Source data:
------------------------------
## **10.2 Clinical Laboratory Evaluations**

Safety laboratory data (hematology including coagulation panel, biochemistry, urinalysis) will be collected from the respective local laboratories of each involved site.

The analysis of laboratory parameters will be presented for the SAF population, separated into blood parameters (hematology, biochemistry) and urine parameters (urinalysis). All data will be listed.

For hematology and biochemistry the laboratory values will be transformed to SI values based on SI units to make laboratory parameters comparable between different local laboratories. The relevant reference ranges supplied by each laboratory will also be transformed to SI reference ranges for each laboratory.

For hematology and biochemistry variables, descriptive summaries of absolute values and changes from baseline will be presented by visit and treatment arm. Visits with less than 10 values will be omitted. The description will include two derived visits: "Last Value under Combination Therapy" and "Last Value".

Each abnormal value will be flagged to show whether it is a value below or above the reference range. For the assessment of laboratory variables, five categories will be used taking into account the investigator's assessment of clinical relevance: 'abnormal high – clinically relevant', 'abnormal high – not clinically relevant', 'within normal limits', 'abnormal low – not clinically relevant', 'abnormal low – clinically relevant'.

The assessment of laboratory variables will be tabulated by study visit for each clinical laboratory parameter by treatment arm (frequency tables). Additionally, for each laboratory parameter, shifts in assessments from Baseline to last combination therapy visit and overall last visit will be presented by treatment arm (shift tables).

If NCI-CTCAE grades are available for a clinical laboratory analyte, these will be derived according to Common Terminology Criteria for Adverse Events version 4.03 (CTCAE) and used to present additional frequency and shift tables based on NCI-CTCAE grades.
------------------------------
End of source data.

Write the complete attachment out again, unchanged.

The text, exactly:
## **10.2 Clinical Laboratory Evaluations**

Safety laboratory data (hematology including coagulation panel, biochemistry, urinalysis) will be collected from the respective local laboratories of each involved site.

The analysis of laboratory parameters will be presented for the SAF population, separated into blood parameters (hematology, biochemistry) and urine parameters (urinalysis). All data will be listed.

For hematology and biochemistry the laboratory values will be transformed to SI values based on SI units to make laboratory parameters comparable between different local laboratories. The relevant reference ranges supplied by each laboratory will also be transformed to SI reference ranges for each laboratory.

For hematology and biochemistry variables, descriptive summaries of absolute values and changes from baseline will be presented by visit and treatment arm. Visits with less than 10 values will be omitted. The description will include two derived visits: "Last Value under Combination Therapy" and "Last Value".

Each abnormal value will be flagged to show whether it is a value below or above the reference range. For the assessment of laboratory variables, five categories will be used taking into account the investigator's assessment of clinical relevance: 'abnormal high – clinically relevant', 'abnormal high – not clinically relevant', 'within normal limits', 'abnormal low – not clinically relevant', 'abnormal low – clinically relevant'.

The assessment of laboratory variables will be tabulated by study visit for each clinical laboratory parameter by treatment arm (frequency tables). Additionally, for each laboratory parameter, shifts in assessments from Baseline to last combination therapy visit and overall last visit will be presented by treatment arm (shift tables).

If NCI-CTCAE grades are available for a clinical laboratory analyte, these will be derived according to Common Terminology Criteria for Adverse Events version 4.03 (CTCAE) and used to present additional frequency and shift tables based on NCI-CTCAE grades.